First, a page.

In addition to my talks and trainings, I wanted to provide more support to help people make lasting change. I decided an online course could be a great tool where people could choose approaches to try in their daily lives and find what works best for them. The course would provide context, support, and ideas for them to choose from. Since the most common concern was how to change other people, I decided that would be an “easy” place to start. Ha!! Little did I know… What I thought was going to be a quick and simple project turned into an exploration that taught me so much and changed me as a person. I believe the 5-step Immunity to Negativity Formula that emerged out of this endeavor has made me a better parent, a better spouse, and a better friend. I’ve learned a lot about myself and how I tend to react to others. Now when my husband misunderstands me or my teenage daughter is feeling frustrated, it’s easier to stay calm and choose a response that doesn’t escalate the situation and may even make things better. I’m far from perfect but it’s a process that I keep working on.

4. I’ve seen a lot of articles and pieces lately about “toxic positivity.” How do your methods avoid the pitfalls of a “good vibes only” mentality?

This is such an important question!! My goal is to help people understand that it’s all about balance. Negative emotions serve a purpose. They are a critical part of our survival instinct and are telling us there may be a problem that needs our attention. We don’t want to ignore these messages, but we also don’t want to get stuck in them. For example, if we’re feeling upset about someone’s actions, our frustration may be telling us we need to talk to them or set a boundary regarding our interactions with them, or we may need to check in with our own reaction and change how we respond. But if we ignore these feelings, and pretend everything is fine, we let the problem fester and it will continue to drain more of our energy and happiness. Another common mistake is to offer advice to others instead of offering empathy. My teenage daughter has taught me the importance of validating other people’s feelings. Everybody has a right to their emotions. Sometimes I’ll ask my daughter if she wants advice or just wants me to listen.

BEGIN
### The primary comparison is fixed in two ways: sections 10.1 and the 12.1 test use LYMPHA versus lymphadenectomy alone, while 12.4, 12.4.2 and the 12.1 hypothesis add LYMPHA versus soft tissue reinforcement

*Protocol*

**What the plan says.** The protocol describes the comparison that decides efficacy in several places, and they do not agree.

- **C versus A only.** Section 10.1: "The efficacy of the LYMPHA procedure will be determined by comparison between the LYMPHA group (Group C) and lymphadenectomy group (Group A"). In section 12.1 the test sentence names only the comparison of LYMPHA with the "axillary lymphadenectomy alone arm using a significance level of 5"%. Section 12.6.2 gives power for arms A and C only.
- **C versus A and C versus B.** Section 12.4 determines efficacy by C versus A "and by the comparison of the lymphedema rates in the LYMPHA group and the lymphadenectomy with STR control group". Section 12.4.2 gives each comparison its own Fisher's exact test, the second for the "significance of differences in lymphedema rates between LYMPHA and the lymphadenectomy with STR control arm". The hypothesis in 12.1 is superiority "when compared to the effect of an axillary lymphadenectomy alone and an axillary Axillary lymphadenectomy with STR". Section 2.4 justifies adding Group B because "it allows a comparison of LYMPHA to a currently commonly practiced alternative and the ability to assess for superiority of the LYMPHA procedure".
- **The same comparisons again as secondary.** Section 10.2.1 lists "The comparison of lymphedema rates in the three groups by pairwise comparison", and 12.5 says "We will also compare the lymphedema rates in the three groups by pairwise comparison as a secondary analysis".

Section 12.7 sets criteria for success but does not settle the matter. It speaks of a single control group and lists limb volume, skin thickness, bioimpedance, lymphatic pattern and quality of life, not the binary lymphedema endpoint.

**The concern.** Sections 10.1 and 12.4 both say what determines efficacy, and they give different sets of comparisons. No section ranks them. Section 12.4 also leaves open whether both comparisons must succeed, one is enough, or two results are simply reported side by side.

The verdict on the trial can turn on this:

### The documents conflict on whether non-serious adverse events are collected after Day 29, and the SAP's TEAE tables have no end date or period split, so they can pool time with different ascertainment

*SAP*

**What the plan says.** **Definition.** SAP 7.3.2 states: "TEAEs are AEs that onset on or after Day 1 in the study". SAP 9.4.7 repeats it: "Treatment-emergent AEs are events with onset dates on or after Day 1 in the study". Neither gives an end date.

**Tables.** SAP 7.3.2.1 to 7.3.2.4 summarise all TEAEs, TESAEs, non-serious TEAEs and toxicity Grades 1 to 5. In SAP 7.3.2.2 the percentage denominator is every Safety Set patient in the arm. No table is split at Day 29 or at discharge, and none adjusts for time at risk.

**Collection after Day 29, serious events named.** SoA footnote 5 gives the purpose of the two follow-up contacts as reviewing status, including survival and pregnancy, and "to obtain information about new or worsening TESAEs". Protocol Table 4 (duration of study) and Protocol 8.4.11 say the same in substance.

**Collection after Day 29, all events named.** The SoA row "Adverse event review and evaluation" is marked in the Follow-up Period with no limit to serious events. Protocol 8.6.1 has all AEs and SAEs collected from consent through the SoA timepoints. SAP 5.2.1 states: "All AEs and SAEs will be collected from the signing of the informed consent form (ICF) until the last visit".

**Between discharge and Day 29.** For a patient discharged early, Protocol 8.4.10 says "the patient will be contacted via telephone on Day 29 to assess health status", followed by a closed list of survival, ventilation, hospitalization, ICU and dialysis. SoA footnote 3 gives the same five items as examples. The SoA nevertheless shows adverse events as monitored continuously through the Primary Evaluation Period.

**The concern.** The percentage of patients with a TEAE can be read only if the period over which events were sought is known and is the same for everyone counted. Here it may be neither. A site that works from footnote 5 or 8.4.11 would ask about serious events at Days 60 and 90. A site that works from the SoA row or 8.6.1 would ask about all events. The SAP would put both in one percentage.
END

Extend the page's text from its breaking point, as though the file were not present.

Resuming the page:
5. You are a DiSC expert. I love personality assessments and how they can bring greater awareness into how one conducts work, communicates, and generally lives their life. Do you make any connections between DiSC and positive psychology?

I have a few programs that tie DiSC and positive psychology together. These topics focus on having more positive interactions, whether it’s teamwork, relationships with our coworkers or boss, or our relationships outside of work. I’ve found that when we can understand and appreciate our differences, it improves our abilities to cooperate, communicate, and connect. It becomes easier to not take things personally, to be more patient, and to build trust. I remember the first time I took a DiSC personality assessment in my corporate days. My boss at the time would send me short, concise emails. Sometimes they were only a couple words. I thought he didn’t like me. But after learning that his personality was “Dominance,” I realized it wasn’t about me. He just preferred getting to the point. I adapted by shortening my emails. Learning this really improved our relationship and my perspective.

6. I consider myself an amature philosopher – especially important to me is Stoicism. A lot of what I see in your session reminds me of Stoic techniques for bettering oneself. Do you see philosophy as being important to the work of positive psychology?

Definitely! I see positive psychology as a means of applying scientific principles to the many insights and wisdom from philosophy. The research supports how important these ideals are to living our best life and being our best self. Hopefully, focusing on the science will bring even more attention to the value and impact of these concepts. For example, I never heard about the power of our thoughts and how we can influence our emotions by changing our thinking until I was in my forties. Now there are more programs introducing these ideas into the classroom so kids can learn them at an early age. There are more conferences, articles, blogs, and posts. I’m optimistic that this movement will continue to grow and continue to make the world a better place.

7. Lightning round! Time for some extra fun!

What DiSC style are you? Steadiness – I like harmony and making people feel good

What is your vacation destination of choice? Somewhere in nature where I can hike, kayak, and bike. I’ve enjoyed seeing beautiful places in many states. Hopefully international travel will get easier and I can see even more.

What is your favorite movie? I love the Marvel movies. They tend to combine the right amount of action, adventure, and humor. I also appreciate The Matrix and the idea that what we think is reality is only in our minds.

If you could have “walk-up” music any time you entered a room, what would that song be? Jason Mraz’ I’m Yours. It’s such a happy beat.

Coffee or tea? Herbal tea!! or Kombucha…